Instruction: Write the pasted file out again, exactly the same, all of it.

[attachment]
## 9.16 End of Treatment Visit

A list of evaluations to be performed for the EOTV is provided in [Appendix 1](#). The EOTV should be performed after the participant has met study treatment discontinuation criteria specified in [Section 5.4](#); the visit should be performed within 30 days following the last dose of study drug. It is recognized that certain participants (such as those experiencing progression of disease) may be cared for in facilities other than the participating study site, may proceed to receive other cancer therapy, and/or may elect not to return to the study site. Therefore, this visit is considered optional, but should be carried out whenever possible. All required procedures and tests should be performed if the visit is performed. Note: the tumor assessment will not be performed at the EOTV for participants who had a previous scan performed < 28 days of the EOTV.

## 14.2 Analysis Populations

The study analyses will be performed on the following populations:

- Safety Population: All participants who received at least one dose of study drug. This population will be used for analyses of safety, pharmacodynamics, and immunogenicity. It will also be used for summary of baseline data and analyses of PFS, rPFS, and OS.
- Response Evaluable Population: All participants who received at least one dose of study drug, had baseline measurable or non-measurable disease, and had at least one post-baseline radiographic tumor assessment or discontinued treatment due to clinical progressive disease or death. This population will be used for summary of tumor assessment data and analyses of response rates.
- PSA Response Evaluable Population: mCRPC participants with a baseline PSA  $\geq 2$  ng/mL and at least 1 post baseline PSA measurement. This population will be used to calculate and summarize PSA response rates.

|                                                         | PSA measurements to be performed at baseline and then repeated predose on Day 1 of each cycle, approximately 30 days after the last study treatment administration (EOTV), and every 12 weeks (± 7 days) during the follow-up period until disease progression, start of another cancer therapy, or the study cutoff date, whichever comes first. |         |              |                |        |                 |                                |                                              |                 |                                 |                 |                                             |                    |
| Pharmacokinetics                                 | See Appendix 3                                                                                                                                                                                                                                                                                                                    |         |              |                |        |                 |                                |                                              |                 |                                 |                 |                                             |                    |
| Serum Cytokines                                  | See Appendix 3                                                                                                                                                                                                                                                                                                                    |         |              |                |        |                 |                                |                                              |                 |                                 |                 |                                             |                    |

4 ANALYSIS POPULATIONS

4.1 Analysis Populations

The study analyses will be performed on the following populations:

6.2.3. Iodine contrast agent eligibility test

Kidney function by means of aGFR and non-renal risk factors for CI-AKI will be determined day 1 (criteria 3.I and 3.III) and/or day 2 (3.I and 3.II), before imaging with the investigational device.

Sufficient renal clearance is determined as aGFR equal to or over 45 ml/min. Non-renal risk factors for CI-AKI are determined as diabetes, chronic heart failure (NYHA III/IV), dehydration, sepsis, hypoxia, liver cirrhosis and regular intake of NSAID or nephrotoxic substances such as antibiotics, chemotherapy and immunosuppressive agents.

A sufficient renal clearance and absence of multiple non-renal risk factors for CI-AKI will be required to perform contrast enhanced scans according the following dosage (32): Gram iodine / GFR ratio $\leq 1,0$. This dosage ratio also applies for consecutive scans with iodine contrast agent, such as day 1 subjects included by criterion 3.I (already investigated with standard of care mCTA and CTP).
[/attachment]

## 9.16 End of Treatment Visit

A list of evaluations to be performed for the EOTV is provided in [Appendix 1](#). The EOTV should be performed after the participant has met study treatment discontinuation criteria specified in [Section 5.4](#); the visit should be performed within 30 days following the last dose of study drug. It is recognized that certain participants (such as those experiencing progression of disease) may be cared for in facilities other than the participating study site, may proceed to receive other cancer therapy, and/or may elect not to return to the study site. Therefore, this visit is considered optional, but should be carried out whenever possible. All required procedures and tests should be performed if the visit is performed. Note: the tumor assessment will not be performed at the EOTV for participants who had a previous scan performed < 28 days of the EOTV.

## 14.2 Analysis Populations

The study analyses will be performed on the following populations:

- Safety Population: All participants who received at least one dose of study drug. This population will be used for analyses of safety, pharmacodynamics, and immunogenicity. It will also be used for summary of baseline data and analyses of PFS, rPFS, and OS.
- Response Evaluable Population: All participants who received at least one dose of study drug, had baseline measurable or non-measurable disease, and had at least one post-baseline radiographic tumor assessment or discontinued treatment due to clinical progressive disease or death. This population will be used for summary of tumor assessment data and analyses of response rates.
- PSA Response Evaluable Population: mCRPC participants with a baseline PSA  $\geq 2$  ng/mL and at least 1 post baseline PSA measurement. This population will be used to calculate and summarize PSA response rates.

|                                                         | PSA measurements to be performed at baseline and then repeated predose on Day 1 of each cycle, approximately 30 days after the last study treatment administration (EOTV), and every 12 weeks (± 7 days) during the follow-up period until disease progression, start of another cancer therapy, or the study cutoff date, whichever comes first. |         |              |                |        |                 |                                |                                              |                 |                                 |                 |                                             |                    |
| Pharmacokinetics                                 | See Appendix 3                                                                                                                                                                                                                                                                                                                    |         |              |                |        |                 |                                |                                              |                 |                                 |                 |                                             |                    |
| Serum Cytokines                                  | See Appendix 3                                                                                                                                                                                                                                                                                                                    |         |              |                |        |                 |                                |                                              |                 |                                 |                 |                                             |                    |

4 ANALYSIS POPULATIONS

4.1 Analysis Populations

The study analyses will be performed on the following populations:

6.2.3. Iodine contrast agent eligibility test

Kidney function by means of aGFR and non-renal risk factors for CI-AKI will be determined day 1 (criteria 3.I and 3.III) and/or day 2 (3.I and 3.II), before imaging with the investigational device.

Sufficient renal clearance is determined as aGFR equal to or over 45 ml/min. Non-renal risk factors for CI-AKI are determined as diabetes, chronic heart failure (NYHA III/IV), dehydration, sepsis, hypoxia, liver cirrhosis and regular intake of NSAID or nephrotoxic substances such as antibiotics, chemotherapy and immunosuppressive agents.

A sufficient renal clearance and absence of multiple non-renal risk factors for CI-AKI will be required to perform contrast enhanced scans according the following dosage (32): Gram iodine / GFR ratio $\leq 1,0$. This dosage ratio also applies for consecutive scans with iodine contrast agent, such as day 1 subjects included by criterion 3.I (already investigated with standard of care mCTA and CTP).